|Science with neutrons
A neutron source is any device that emits neutrons, irrespective of the mechanism used to produce the neutrons. Neutron sources are used in physics, engineering, medicine, nuclear weapons, petroleum exploration, biology, chemistry, and nuclear power.
Neutron source variables include the energy of the neutrons emitted by the source, the rate of neutrons emitted by the source, the size of the source, the cost of owning and maintaining the source, and government regulations related to the source.
Some isotopes undergo SF with emission of neutrons. The most common spontaneous fission source is the isotope californium-252. 252Cf and all other SF neutron sources are made by irradiating uranium or a transuranic element in a nuclear reactor, where neutrons are absorbed in the starting material and its subsequent reaction products, transmuting the starting material into the SF isotope. 252Cf neutron sources are typically 1/4" to 1/2" in diameter and 1" to 2" in length. A typical 252Cf neutron source emits 107 to 109 neutrons per second when new; but with a half-life of 2.6 years, neutron output drops by half in 2.6 years. A typical 252Cf neutron source costs $15,000 to $20,000.
Neutrons are produced when alpha particles hit any of several light isotopes including isotopes of beryllium, carbon, or oxygen. Thus, one can make a neutron source by mixing an alpha-emitter such as radium, polonium, or americium with a low-atomic-weight isotope, usually by blending powders of the two materials. Alpha neutron sources typically produce ~106–108 neutrons per second. An alpha-beryllium neutron source may produce about 30 neutrons per 106 alpha particles. The useful lifetime for such sources depends on the half-life of the radioisotope. The size and cost of these neutron sources are comparable to spontaneous fission sources. Usual combinations of materials are plutonium-beryllium (PuBe), americium-beryllium (AmBe), or americium-lithium (AmLi).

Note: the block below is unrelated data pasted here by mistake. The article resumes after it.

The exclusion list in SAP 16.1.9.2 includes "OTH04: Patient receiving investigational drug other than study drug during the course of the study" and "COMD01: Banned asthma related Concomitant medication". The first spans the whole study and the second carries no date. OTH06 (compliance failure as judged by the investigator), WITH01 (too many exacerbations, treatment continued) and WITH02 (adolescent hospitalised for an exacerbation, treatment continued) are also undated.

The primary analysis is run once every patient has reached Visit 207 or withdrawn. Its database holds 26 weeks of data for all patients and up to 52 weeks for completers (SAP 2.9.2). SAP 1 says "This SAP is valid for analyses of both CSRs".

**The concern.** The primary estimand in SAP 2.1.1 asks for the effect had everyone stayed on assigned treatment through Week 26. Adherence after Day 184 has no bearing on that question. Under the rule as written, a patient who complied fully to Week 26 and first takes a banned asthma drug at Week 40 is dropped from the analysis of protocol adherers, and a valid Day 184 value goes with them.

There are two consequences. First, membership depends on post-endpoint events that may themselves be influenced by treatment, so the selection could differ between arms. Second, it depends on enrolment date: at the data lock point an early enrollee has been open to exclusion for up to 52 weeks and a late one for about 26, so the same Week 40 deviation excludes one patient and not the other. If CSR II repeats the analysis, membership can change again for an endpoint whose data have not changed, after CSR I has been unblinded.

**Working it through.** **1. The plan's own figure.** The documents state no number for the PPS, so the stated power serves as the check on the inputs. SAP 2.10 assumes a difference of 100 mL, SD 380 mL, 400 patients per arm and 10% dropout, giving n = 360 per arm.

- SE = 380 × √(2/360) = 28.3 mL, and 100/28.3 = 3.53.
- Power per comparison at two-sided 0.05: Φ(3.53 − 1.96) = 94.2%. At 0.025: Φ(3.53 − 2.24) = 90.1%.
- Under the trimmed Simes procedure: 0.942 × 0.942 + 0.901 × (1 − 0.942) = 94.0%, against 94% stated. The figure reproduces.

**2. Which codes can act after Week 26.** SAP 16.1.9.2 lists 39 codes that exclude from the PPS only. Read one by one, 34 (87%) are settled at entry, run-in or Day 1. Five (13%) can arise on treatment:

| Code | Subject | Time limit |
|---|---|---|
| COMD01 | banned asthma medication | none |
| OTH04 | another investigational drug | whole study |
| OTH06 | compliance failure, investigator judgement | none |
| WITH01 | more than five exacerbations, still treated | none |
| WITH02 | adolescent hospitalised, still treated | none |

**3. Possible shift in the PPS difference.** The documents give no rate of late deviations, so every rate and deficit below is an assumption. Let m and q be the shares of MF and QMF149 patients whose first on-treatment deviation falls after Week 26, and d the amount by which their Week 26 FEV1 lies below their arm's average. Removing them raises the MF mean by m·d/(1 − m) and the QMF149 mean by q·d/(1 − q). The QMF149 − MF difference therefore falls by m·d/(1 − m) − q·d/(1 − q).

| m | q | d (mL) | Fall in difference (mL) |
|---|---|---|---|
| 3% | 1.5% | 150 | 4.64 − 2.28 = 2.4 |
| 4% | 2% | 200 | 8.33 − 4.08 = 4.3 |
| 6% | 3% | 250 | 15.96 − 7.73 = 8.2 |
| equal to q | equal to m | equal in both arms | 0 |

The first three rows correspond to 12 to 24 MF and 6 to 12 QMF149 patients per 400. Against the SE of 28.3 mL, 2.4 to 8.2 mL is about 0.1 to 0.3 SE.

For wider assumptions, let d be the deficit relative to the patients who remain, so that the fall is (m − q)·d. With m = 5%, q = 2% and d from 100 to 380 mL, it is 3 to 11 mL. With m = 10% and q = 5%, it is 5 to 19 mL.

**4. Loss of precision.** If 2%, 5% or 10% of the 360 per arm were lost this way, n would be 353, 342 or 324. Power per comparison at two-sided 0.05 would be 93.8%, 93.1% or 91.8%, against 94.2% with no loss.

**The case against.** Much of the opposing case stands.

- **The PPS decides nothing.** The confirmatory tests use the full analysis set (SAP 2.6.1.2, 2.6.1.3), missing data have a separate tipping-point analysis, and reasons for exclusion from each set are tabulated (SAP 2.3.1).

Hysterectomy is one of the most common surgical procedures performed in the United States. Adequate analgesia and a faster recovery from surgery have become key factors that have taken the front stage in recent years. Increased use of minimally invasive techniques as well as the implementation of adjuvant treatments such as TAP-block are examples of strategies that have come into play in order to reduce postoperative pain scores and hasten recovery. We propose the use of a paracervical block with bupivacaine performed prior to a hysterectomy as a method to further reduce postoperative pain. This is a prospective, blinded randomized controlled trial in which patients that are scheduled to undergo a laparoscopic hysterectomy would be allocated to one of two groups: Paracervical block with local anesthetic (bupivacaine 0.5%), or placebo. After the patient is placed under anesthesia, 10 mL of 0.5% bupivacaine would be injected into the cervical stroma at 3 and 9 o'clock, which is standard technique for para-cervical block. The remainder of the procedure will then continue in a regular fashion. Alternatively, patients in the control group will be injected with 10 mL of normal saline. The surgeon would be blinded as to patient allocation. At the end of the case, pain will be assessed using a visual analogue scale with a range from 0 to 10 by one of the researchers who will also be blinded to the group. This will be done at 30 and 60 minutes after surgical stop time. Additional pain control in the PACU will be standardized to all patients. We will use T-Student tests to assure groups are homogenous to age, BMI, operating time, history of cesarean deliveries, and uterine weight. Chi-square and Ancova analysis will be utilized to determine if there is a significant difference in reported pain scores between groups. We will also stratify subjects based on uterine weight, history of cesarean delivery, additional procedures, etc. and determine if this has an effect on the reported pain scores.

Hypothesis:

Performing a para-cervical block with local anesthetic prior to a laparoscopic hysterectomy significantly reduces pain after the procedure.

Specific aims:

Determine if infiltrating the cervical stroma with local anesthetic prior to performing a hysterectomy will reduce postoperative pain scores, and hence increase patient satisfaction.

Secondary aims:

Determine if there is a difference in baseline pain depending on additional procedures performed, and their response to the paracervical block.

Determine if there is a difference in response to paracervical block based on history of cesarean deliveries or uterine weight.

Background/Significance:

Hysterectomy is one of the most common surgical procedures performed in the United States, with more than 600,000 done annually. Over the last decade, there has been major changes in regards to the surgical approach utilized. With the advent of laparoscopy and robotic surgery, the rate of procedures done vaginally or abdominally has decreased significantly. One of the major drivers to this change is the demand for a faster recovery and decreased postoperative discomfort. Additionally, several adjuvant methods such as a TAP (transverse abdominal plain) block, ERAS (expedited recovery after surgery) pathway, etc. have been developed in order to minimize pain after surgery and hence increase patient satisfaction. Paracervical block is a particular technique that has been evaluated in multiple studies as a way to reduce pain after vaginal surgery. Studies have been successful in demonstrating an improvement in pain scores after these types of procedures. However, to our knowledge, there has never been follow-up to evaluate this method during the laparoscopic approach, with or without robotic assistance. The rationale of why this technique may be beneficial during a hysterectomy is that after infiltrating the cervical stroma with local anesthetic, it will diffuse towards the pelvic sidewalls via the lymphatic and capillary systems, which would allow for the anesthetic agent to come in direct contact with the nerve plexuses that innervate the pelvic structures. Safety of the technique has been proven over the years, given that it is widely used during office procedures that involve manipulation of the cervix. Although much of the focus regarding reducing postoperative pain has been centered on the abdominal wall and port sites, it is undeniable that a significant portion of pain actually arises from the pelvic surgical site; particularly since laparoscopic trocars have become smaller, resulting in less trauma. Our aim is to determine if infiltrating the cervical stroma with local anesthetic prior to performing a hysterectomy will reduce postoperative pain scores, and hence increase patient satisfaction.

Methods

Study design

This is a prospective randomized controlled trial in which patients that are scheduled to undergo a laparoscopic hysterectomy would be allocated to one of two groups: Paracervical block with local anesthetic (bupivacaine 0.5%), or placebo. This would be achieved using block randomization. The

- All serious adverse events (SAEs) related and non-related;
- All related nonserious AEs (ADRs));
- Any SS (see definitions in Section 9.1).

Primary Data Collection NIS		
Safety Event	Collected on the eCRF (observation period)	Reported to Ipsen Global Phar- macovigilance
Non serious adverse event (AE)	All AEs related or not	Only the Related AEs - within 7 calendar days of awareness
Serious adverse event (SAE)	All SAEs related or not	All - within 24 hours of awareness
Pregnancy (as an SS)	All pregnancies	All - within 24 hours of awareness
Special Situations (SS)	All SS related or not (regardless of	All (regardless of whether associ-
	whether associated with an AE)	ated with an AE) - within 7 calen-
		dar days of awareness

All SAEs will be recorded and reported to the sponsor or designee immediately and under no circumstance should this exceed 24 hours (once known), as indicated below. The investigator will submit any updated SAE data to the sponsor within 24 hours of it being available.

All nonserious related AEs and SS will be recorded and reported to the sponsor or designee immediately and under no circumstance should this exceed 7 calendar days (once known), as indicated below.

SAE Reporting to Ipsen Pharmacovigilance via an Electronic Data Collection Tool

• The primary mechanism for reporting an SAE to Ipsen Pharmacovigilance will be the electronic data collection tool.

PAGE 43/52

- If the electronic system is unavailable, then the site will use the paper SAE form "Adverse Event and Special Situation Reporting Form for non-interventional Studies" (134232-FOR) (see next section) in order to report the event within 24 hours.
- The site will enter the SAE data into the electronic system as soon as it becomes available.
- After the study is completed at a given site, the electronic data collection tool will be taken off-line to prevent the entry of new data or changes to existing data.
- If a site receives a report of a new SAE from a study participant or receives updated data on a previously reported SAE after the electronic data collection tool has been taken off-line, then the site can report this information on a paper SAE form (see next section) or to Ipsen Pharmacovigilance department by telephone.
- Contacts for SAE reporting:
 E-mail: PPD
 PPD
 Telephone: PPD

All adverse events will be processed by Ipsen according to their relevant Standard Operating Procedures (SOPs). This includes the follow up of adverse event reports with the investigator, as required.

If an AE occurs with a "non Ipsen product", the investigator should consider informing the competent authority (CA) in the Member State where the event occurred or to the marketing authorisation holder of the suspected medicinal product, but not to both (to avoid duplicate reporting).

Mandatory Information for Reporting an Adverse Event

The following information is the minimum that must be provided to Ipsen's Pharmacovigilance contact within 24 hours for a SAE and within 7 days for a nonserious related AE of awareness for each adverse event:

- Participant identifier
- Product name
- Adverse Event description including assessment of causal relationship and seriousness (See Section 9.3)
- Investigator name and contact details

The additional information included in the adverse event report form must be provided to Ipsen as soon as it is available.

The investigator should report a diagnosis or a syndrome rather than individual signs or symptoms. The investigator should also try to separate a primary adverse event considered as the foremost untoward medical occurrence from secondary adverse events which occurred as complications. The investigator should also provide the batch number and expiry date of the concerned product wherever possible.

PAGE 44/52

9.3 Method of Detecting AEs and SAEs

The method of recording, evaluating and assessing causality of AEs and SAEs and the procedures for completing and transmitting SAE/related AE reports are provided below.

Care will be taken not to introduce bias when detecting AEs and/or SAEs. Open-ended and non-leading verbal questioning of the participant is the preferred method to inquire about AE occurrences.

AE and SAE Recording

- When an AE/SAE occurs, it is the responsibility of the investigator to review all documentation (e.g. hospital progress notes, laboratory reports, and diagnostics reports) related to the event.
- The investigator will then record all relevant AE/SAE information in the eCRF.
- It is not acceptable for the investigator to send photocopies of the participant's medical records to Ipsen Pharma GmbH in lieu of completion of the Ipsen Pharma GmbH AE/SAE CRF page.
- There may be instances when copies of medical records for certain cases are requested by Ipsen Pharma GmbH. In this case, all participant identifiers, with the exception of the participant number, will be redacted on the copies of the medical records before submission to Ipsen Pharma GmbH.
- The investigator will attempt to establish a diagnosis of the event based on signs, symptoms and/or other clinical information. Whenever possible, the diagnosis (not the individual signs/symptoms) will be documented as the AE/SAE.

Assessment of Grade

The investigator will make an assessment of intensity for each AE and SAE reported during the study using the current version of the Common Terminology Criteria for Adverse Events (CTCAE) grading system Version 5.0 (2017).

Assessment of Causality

Gamma radiation with an energy exceeding the neutron binding energy of a nucleus can eject a neutron (photoneutron). Two example reactions are:
Some accelerator-based neutron generators induce fusion between beams of deuterium and/or tritium ions and metal hydride targets which also contain these isotopes.
The dense plasma focus neutron source produces controlled nuclear fusion by creating a dense plasma within which heats ionized deuterium and/or tritium gas to temperatures sufficient for creating fusion.
Inertial electrostatic confinement devices such as the Farnsworth-Hirsch fusor use an electric field to heat a plasma to fusion conditions and produce neutrons. Various applications from a hobby enthusiast scene up to commercial applications have developed, mostly in the US.
Traditional particle accelerators with hydrogen (H), deuterium (D), or tritium (T) ion sources may be used to produce neutrons using targets of deuterium, tritium, lithium, beryllium, and other low-Z materials. Typically these accelerators operate with energies in the > 1 MeV range.